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Author Interviews

Author Interviews

Conversations and interviews with local and national authors on Ozarks at Large is a highlight of arts and culture coverage for KUAF Public Radio.
  • Keri Blakinger's path to journalism contains several twists. In her memoir, “Corrections in Ink," Blakinger writes about the day in Ithaca when she was arrested. Throughout the rest of the book, she gives details about her incarceration in jail, then prison, and her life before and after incarceration. Blakinger will talk about the memoir at the Fayetteville Public Library on April 22. She spoke with Ozarks at Large's Kyle Kellams about the book and event.
  • Sarah McCammon is a reporter for NPR. Her new book, “Exvangelicals: On Living, Loving and Leaving the White Evangelical Church,” documents her upbringing in an evangelical household and follows her egress from such a life, as well as those of others who grew up the same way and departed as well. McCammon spoke with Ozarks at Large's Kyle Kellams about the book and her transition out of an all-encompassing religious life.
  • The upcoming book “Native Nations” delivers a history of the people of North America beginning with the 11th century. Kathleen DuVal, a professor of history at the University of North Carolina Chapel Hill, takes on myths of Native populations head on and offers details of great cities of the last millennium like Cahokia.
  • Gregg Behr is the founder of Remake Learning Network based in Pittsburgh and co-author of the book “When you Wonder, You’re Learning: Mister Rogers’ Enduring Lessons for Raising Creative, Curios, Caring Kids.” Ozarks at Large's Kyle Kellams met with Behr at the Scott Family Amazeum to ask him about his work, his book and Mr. Rogers.
  • Senator Mitt Romney sees himself as a man who solves crises. Author McKay Coppins joins Ozarks at Large's Matthew Moore to discuss his biography of the senator and
  • Brandon Weston, a native Ozarker, explores and writes about Ozark folkways. Weston has written several books and articles, including “Ozark Folk Magic: Plants, Prayer & Healing” and the just-released “Granny Thornapple’s Book of Charms: Magic and Folklore From the Ozark Mountains." He visited the Carver Center for Public Radio to discuss his writings and inspiration.
  • The new book “Ella the Banker” is a family project. The children’s book is a collaboration between ten-year-old Liam Sprinkle and his mom, Shamim Okolloh. Liam’s eight-year-old sister, Ella, is the inspiration for the book. Last week, Shamim, Liam and Ella joined Ozarks at Large's Kyle Kellams on Zoom from their Little Rock home.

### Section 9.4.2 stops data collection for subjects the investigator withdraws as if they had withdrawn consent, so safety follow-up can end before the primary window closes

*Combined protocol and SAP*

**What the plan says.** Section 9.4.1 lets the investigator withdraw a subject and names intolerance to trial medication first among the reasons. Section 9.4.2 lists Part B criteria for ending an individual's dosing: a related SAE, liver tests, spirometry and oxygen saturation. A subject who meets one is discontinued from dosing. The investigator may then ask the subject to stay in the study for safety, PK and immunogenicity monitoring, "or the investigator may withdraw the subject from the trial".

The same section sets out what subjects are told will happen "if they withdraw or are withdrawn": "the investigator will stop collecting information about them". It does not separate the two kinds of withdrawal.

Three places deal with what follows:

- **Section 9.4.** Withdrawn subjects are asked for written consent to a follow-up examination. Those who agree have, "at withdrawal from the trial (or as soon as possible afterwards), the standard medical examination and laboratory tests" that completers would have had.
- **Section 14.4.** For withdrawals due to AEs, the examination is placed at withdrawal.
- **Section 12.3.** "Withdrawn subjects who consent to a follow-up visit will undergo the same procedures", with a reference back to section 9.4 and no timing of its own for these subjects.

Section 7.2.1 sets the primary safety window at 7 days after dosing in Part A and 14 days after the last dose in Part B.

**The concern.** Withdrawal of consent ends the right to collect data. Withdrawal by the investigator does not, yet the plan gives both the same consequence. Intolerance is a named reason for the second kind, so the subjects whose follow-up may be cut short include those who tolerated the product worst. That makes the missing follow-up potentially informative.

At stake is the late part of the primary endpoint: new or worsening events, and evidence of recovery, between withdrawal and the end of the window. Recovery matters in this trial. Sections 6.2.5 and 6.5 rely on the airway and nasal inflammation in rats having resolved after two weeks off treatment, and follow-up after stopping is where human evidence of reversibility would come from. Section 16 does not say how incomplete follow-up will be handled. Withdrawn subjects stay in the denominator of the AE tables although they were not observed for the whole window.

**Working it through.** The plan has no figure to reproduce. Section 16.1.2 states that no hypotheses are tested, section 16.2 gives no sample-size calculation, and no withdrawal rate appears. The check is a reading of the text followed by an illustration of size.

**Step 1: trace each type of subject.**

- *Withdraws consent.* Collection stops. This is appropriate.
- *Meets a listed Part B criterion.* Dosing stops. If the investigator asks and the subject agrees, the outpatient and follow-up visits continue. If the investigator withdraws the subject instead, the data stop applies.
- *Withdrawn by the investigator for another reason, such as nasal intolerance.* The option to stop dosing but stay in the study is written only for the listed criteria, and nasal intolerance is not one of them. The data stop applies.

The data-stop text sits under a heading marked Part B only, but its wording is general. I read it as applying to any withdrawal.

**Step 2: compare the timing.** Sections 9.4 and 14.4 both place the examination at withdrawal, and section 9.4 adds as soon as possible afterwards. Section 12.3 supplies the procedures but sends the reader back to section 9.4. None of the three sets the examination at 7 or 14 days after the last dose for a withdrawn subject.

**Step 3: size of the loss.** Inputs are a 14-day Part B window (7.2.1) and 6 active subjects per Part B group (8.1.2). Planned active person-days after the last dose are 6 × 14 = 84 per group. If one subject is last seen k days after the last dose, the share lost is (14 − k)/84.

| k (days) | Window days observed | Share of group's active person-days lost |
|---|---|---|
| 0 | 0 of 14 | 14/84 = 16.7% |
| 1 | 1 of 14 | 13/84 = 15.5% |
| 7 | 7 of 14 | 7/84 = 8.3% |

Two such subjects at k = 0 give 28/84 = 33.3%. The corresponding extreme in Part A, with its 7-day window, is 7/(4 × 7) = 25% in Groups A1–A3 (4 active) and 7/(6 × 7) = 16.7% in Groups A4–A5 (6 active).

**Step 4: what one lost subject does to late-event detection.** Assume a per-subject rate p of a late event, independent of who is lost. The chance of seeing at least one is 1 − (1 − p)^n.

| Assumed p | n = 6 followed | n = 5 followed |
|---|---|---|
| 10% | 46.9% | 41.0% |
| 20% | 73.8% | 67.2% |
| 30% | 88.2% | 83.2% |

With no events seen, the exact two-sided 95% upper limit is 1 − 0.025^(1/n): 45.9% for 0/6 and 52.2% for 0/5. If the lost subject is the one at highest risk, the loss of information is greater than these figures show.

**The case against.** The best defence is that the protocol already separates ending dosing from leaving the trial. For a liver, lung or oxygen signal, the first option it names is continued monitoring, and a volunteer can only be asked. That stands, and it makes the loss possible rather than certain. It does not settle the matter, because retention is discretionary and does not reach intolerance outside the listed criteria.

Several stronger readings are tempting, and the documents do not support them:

• One of the most sophisticated and successful collections of con men operated out of towns in Jasper County, Missouri. Kimberly Harper writes about them in her new book, “Men of No Reputation: Robert Boatright, the Buckfoot Gang and the Fleecing of Middle America,” published by the University of Arkansas Press. Ozarks at Large's Kyle Kellams talked with Harper about the book and about the Buckfoot Gang, an organization known as a con mob.
  • Kiley Reid’s second novel, "Come and Get It,” is available this week and again examines how money, status, and background can influence relationships. Reid nails the sometimes clunky and awkward moments of life. ”Come and Get It” is set on the University of Arkansas campus in Fayetteville.
  • The voice of Ayesha Rascoe is one familiar to KUAF listeners. You’ve heard her as a politics reporter, a White House correspondent, and now as the host of Weekend Edition Sunday. But in the new book "HBCU Made", Rascoe says she was lonely, introverted, and deeply treasured her alone time. But when you hear her on the radio now, it’s almost hard to believe that was true.
  • Victor Luckerson’s “Built From the Fire: The Epic Story of Tulsa’s Greenwood District, America’s Black Wall Street” explores how the district became known as Black Wall Street, how it was engulfed in violence in a race massacre in 1921, and what took place in the century since the massacre. Luckerson spoke with Kyle Kellams about how he focused on correctly detailing the history and modern picture of Greenwood.
  • Nell Greenfieldboyce covers science for NPR, specifically how society and scientific development interact. Her new book, “Transient and Strange: Notes on the Science of Life” does the same. Ozarks at Large's Kyle Kellams spoke with her about how being a science reporter can stoke the flames of curiosity.